Politics Magazine

Lincoln on the Editorial Page

Posted on the 27 November 2012 by Erictheblue

Lincoln

Everyone is talking about Lincoln, the movie, including one Edmund N Santurri, "a professor of religion and philosophy and director of the Ethical Issues and Normative Perspectives Program at St Olaf College in Northfield, Minn."  It takes balls of brass to disagree with him, because "[h]e has taught a seminar on 'The Religious Sensibility of Abraham Lincoln,'" but here goes.

Dr Santurri's point is that the movie gives short shrift to Lincoln's religion.  It's possible, however, that he overstates the case.  I think at the very least he gives short shrift to Lincoln's skepticism, which, in his telling, is essentially the pose of a callow youth who in his mature greatness acquired a religious soul.  That doesn't really stand up, however.  When Lincoln, age 37, ran for Congress in 1846, his opponent, a Methodist minister, accused him of "infidelity."  Presumably, the charge was something more than a pure fabrication, and Lincoln felt compelled to respond--in the form of a campaign handbill.  Here it is--quite an interesting document, I think.  Lincoln gives no explanation for not being a church member, a current fact.  He has never denied the truth of Scripture but does not now affirm it.  He says that he has never spoken with intentional disrespect of religion but does not say that he believes in it now.  He does not now disavow the skeptical views to which he admits being attracted as a younger man.  Now, Lincoln was an ambitious man, and being connected in any way with enmity toward religion wasn't going to aid his prospects for advancement.  The handbill therefore is interesting mainly for what it does not say.  Lincoln does not say that he is a believer.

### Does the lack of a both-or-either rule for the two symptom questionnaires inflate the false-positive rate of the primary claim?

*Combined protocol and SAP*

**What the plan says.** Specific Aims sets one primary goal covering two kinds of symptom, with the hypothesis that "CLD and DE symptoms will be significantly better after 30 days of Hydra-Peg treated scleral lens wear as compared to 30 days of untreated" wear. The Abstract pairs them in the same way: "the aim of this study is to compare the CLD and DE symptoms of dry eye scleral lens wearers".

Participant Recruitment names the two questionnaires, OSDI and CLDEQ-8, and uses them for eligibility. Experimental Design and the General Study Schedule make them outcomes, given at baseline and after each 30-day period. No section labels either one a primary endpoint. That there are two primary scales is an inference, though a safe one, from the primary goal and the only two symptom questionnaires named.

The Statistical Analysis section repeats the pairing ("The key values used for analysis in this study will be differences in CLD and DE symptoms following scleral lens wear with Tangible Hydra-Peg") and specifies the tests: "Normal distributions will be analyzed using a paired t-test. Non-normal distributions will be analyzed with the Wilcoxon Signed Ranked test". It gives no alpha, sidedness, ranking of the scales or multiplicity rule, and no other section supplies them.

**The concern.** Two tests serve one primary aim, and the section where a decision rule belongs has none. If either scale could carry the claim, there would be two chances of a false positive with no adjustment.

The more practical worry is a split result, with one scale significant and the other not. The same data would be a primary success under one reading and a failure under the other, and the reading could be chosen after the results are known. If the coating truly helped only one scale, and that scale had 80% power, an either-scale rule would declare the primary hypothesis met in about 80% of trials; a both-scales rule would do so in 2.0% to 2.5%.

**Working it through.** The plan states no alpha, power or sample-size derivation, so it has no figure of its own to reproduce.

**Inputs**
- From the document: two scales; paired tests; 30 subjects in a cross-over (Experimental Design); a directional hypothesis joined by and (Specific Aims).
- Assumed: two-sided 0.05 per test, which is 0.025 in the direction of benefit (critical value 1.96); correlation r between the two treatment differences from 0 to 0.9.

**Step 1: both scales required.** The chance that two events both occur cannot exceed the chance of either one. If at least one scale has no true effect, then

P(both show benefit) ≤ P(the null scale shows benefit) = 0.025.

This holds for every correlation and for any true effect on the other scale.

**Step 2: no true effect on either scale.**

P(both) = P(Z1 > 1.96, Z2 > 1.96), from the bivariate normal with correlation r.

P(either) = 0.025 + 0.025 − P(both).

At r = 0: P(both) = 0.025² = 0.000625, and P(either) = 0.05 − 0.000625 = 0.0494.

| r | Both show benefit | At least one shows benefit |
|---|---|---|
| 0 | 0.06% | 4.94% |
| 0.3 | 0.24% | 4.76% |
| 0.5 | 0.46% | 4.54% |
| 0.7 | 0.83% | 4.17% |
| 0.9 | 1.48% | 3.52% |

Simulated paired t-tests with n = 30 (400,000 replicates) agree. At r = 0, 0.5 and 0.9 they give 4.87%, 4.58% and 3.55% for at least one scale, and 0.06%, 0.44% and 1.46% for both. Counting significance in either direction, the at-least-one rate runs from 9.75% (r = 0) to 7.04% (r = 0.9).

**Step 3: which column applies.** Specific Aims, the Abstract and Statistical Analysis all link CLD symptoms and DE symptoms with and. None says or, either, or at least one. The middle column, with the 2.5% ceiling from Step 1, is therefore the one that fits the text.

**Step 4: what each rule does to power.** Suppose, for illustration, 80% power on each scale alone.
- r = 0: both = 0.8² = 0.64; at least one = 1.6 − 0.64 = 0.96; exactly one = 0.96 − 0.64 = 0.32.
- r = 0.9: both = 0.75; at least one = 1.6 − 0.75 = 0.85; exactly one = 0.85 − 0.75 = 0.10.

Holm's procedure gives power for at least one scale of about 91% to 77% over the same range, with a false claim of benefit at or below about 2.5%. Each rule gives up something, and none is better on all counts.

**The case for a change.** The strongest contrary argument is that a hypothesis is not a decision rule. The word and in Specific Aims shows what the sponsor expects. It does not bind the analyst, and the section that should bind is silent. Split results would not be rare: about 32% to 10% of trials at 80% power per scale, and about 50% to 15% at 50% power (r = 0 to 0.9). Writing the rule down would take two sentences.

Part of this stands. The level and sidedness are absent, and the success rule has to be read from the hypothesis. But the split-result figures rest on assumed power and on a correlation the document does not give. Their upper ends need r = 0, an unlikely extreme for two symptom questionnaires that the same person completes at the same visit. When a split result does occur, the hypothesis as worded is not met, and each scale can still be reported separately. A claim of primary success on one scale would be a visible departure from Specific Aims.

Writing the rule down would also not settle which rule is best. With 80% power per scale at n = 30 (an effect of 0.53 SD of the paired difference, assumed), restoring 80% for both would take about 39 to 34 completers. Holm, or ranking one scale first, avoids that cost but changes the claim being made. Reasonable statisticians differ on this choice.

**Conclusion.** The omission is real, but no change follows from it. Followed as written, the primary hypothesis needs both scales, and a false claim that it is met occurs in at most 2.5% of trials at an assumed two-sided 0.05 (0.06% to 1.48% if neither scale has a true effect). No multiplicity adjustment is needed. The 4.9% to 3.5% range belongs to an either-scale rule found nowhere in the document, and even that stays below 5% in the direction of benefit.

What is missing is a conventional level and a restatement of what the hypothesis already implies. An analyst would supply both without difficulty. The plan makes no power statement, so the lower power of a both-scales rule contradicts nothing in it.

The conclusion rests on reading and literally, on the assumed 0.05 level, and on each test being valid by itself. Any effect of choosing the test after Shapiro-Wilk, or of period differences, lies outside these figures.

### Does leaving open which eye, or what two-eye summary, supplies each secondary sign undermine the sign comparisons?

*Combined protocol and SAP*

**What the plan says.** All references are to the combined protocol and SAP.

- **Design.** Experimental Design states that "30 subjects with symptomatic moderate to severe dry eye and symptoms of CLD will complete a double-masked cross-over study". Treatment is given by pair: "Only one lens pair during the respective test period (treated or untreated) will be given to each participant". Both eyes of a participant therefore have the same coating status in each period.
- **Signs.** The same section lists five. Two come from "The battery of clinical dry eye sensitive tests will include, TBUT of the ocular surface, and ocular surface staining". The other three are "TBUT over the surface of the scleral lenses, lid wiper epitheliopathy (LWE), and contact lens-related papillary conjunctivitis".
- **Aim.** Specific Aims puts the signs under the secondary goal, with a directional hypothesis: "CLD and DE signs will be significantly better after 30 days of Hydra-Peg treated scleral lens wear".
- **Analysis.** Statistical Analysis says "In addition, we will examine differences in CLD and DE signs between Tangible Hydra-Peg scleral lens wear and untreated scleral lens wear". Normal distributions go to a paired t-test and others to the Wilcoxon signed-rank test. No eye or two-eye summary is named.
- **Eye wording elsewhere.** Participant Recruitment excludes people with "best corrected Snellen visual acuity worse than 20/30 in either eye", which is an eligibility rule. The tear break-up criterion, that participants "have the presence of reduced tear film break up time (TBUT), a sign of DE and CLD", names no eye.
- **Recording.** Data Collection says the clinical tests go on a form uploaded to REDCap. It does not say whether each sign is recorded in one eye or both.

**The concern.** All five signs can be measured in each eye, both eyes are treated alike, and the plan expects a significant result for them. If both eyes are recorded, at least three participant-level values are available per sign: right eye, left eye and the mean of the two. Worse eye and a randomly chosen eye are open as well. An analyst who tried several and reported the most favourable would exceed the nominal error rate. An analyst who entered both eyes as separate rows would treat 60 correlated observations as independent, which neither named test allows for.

The Lincoln who was seeking a seat in the House of Representatives in 1846 was not a posturing college student in the thrall of whatever philosopher he had last read.  People do not often change their views on these questions after age 35, although I admit that presiding over the Civil War is the kind of thing that might cause one to rearrange some furniture.  Santurri's account of Lincoln's spiritual development, however, has the effect of reducing Lincoln.  Yes, two sons died, but who really thinks Lincoln was the kind of man whose view of things would be overturned by death under his roof?  It's indisputable that he used religious language in his presidential oratory--most memorably, in his Second Inaugural address.  It's possible, I think, that Lincoln knew his audience at least as well as Dr Santurri knows Lincoln's mind.

 


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